Dealing with the aftermath of a car accident in Georgia is stressful under the best conditions. If you find yourself needing to pursue compensation through a civil suit, you will likely face additional stress and anxiety. Accidents involving fault from multiple drivers only compounds these cases.
Thankfully, as FindLaw explains, Georgia’s modified comparative negligence laws clearly address situations like this.
Modified comparative negligence
States address fault and negligence differently when it comes to civil claims. Generally, they fall into three categories: contributory negligence, modified comparative negligence and pure comparative negligence. In short, contributory negligence states bar plaintiffs from recovering damages if they contributed any fault at all to an accident. Comparative negligence states allow plaintiffs to collect even if they were partially at fault, as long as the defendant also contributed at least some fault to the accident. A court would assess the fault of each party as a percentage, and the amount a plaintiff can collect diminishes in proportion to his or her fault.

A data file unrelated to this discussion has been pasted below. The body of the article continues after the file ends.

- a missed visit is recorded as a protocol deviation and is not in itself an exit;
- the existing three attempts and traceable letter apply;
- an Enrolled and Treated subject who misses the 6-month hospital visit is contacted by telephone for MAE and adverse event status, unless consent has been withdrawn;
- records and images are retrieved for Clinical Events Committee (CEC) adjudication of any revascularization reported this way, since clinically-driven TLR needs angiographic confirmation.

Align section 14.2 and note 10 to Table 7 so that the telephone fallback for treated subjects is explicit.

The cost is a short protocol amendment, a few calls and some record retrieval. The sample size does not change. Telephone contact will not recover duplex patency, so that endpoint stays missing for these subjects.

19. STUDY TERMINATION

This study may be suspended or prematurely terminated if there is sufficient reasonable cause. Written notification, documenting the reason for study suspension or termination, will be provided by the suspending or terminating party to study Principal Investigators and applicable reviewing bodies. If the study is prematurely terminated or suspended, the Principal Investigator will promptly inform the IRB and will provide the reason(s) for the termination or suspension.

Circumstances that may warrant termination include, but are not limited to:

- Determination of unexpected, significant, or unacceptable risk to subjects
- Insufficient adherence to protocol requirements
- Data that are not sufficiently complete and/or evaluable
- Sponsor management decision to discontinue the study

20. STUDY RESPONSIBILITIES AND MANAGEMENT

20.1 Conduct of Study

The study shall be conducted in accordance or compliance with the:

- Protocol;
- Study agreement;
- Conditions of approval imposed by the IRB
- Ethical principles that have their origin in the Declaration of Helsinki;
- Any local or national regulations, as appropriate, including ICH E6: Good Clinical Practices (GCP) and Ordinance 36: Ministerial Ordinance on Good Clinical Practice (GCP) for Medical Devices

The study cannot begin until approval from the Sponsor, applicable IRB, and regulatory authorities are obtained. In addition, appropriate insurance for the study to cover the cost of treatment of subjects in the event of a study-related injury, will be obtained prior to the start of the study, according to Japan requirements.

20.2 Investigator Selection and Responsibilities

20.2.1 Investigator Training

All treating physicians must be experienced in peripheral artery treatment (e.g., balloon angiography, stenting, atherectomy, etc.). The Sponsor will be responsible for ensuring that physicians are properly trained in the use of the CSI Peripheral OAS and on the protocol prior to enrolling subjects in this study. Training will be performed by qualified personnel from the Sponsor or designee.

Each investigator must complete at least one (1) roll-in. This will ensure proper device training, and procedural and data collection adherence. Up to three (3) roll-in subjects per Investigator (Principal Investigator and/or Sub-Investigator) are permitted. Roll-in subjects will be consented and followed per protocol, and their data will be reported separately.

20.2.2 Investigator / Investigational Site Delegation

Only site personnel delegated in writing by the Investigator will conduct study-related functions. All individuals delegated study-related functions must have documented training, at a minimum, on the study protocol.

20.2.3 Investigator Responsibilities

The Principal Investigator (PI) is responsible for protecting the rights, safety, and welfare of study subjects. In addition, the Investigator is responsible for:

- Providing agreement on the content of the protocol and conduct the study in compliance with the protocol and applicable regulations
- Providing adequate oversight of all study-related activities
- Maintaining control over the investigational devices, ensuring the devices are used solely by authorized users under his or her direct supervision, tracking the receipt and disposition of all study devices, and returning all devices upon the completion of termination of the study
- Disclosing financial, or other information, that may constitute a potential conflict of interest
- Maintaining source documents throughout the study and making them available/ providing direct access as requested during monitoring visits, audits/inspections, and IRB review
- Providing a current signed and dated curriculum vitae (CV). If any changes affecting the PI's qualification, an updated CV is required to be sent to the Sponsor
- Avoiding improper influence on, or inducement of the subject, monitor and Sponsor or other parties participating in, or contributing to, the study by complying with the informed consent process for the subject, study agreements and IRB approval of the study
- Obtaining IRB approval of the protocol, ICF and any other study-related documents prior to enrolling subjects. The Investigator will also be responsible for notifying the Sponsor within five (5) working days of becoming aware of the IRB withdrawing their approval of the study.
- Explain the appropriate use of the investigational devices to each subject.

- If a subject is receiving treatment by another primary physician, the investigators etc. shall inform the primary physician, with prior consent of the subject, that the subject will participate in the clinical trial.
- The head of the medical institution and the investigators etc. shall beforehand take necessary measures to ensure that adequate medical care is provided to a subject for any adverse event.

In pure comparative negligence states, this doctrine applies no matter how much the plaintiff was at fault — even if the plaintiff was 99% to blame, the defendant may still owe 1% of the total damages a court assesses. Modified comparative negligence states, like Georgia, apply comparative negligence doctrine only as long as the plaintiff is less than 50% at fault.
Fault from multiple parties
When multiple vehicles collide, a Georgia court may allocate a percentage of fault to each party. For example, after a collision involving three drivers, a judge may determine that one driver was 65% at fault, a second driver was 30% at fault, and the third driver was only 5% at fault. In this case, only the second and third drivers would be eligible to receive damages.
Ultimately, plaintiffs may seek damages from any parties who were at fault as long as the plaintiff’s fault was less than 50%. Courts may order more than one party to pay damages for the same accident.
Even if a court has ordered you to pay damages as a defendant in a lawsuit, you may be able to pursue compensation from other involved parties in proportion to their percentage of fault.